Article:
New York City Union Uses Its Size to Leverage Improved Maternity Care – Wall Street Journal

32BJ’s health fund pays for roughly 1,300 births a year, costing almost $23 million. Supporters of the union’s commercial office cleaners marched along Sixth Avenue in Manhattan as part of a nationwide rally on June 12. Photo: Bebeto Matthews/Associated Press

In a bid to provide better health outcomes for pregnant women and reduce health care costs, one of New York City’s largest unions is pushing local hospital systems to create specialty maternity-care networks.

This week, the health fund of Local 32BJ of the Service Employees International Union will request that area hospital systems provide information on rates of maternal harm and apply to a newly created program promising higher quality, higher value care. The union is self-insured through an independent fund, which fully pays and has access to all claims for its 200,000 plan participants, who work in the city’s service sector as cleaners, property maintenance workers, security officers and more.

Hospitals selected to participate in the health fund’s network would commit to better health outcomes for mothers, including lowering the number of women who have unnecessary Caesarean births, episiotomies or suffer other short- or long-term consequences after birth.

In turn, hospitals would be advertised by the fund to its members. Eventually, the plan includes entering into direct contracts with facilities for a bundled rate for labor and delivery services. Union officials hope their plan could serve as a model for other employers that provide insurance.

“We need to do the shopping for our members so that we can identify what the right set of choices is for them to make,” said Sara Rothstein, 32BJ Health Fund Director.

Health-care spending on New Yorkers who get insurance through work is higher and rising more sharply than the national average, according to health-policy experts. About half of the employer-sponsored market in New York state is self-insured, according to David Sandman, the president and chief executive of the New York state Health Foundation. Maternity care can be planned, he said.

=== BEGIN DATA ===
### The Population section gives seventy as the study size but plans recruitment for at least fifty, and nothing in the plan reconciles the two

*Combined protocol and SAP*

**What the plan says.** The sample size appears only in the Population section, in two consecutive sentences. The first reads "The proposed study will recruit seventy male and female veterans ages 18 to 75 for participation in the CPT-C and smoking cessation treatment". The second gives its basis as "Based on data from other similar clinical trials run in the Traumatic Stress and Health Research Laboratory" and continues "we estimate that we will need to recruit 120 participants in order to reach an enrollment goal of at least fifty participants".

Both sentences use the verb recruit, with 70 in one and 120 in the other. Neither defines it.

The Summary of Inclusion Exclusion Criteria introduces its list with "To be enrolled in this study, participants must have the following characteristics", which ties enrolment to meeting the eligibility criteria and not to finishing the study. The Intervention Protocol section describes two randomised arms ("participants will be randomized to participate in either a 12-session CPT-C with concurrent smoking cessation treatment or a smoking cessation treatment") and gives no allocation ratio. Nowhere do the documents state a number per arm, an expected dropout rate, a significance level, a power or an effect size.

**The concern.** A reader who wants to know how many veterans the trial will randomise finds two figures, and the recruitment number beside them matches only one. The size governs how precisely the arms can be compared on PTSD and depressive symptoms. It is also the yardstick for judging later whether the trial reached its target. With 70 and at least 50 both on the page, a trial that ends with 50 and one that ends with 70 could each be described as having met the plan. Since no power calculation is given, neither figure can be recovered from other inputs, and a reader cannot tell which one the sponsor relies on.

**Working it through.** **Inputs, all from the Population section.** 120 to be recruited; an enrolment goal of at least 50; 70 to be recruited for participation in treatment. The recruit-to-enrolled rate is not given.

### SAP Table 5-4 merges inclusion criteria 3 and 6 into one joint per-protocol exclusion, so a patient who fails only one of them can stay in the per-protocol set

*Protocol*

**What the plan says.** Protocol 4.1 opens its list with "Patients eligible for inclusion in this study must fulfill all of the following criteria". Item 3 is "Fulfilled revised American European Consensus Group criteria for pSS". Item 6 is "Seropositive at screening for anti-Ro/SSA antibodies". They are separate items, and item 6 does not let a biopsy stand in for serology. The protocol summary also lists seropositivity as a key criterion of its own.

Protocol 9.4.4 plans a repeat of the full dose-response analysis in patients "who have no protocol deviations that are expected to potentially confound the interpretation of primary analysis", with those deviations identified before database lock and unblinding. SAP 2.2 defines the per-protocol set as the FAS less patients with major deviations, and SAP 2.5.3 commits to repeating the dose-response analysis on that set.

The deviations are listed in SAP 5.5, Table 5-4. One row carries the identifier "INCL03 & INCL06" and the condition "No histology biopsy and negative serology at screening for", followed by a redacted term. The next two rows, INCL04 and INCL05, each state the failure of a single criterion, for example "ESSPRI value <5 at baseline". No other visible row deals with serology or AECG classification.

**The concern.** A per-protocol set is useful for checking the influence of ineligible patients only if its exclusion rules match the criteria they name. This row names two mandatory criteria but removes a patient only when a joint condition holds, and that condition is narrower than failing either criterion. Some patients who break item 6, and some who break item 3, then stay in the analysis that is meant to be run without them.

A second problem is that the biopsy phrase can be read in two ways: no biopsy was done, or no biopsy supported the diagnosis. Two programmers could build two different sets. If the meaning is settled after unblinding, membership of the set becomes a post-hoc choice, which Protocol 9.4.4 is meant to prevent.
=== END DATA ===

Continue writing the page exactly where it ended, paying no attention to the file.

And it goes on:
“Self-insured employers are sleeping giants who, because they pay such a large share of the bill, could be forces for health care reform,” said Mr. Sandman.

Already, the 32BJ health fund has direct contracts with Mount Sinai Health System to provide care for joint replacement and bariatric surgery. A Mount Sinai official, Niyum Gandhi, said the arrangements have been a “win, win, win” for the fund, members and the hospital system. The fund has saved money, members get quality care, and “we’re rewarded with a higher market share,” he said.

Based on those contracts, said Ms. Rothstein, it was time to take a closer look at care for expectant mothers. 32BJ’s health fund pays for roughly 1,300 births a year, costing almost $23 million.

In crunching claims data, the fund’s analysts found that the cost of a vaginal delivery in 2017 at New York City hospitals ranged from $10,549 to $30,105 for participants. Birth by Caesarean delivery for the same period and region ranged in cost from $16,073 to $40,118.

Health outcomes from the births varied. While a severe maternal morbidity rate for participants was in line with averages for all of New York City, the health fund’s analysts found that the episiotomy rate for health fund participants was greater than 25%, roughly double the statewide rate. According to a widely used target rate, an episiotomy should only occur in 5% of births.

According to 2017 data from the Centers for Disease Control and Prevention, the C-section delivery rate in the U.S. is 32%. In New York state it is 34.1%, and in New York City the rate is 33.7%. The C-section rate for 32BJ Health Fund participants is 41% in New York.

Ms. Rothstein said that while they don’t keep track, expectant mothers in the health fund are largely low-wage workers and women of color.

Studies show that this population is at an increased risk for harm during labor and delivery, according to experts. Several local and state initiatives have in recent years attempted to improve outcomes for this population of mothers, including expanding access to doula support, prenatal home visits and the use of midwives, said Nan Strauss, director of policy and advocacy for the nonprofit Every Mother Counts.

“There’s an incredible opportunity in this particular area of medicine and health care,” said Ms. Strauss, “but it requires a systems change.”

Write to Melanie Grayce West at melanie.west@wsj.com

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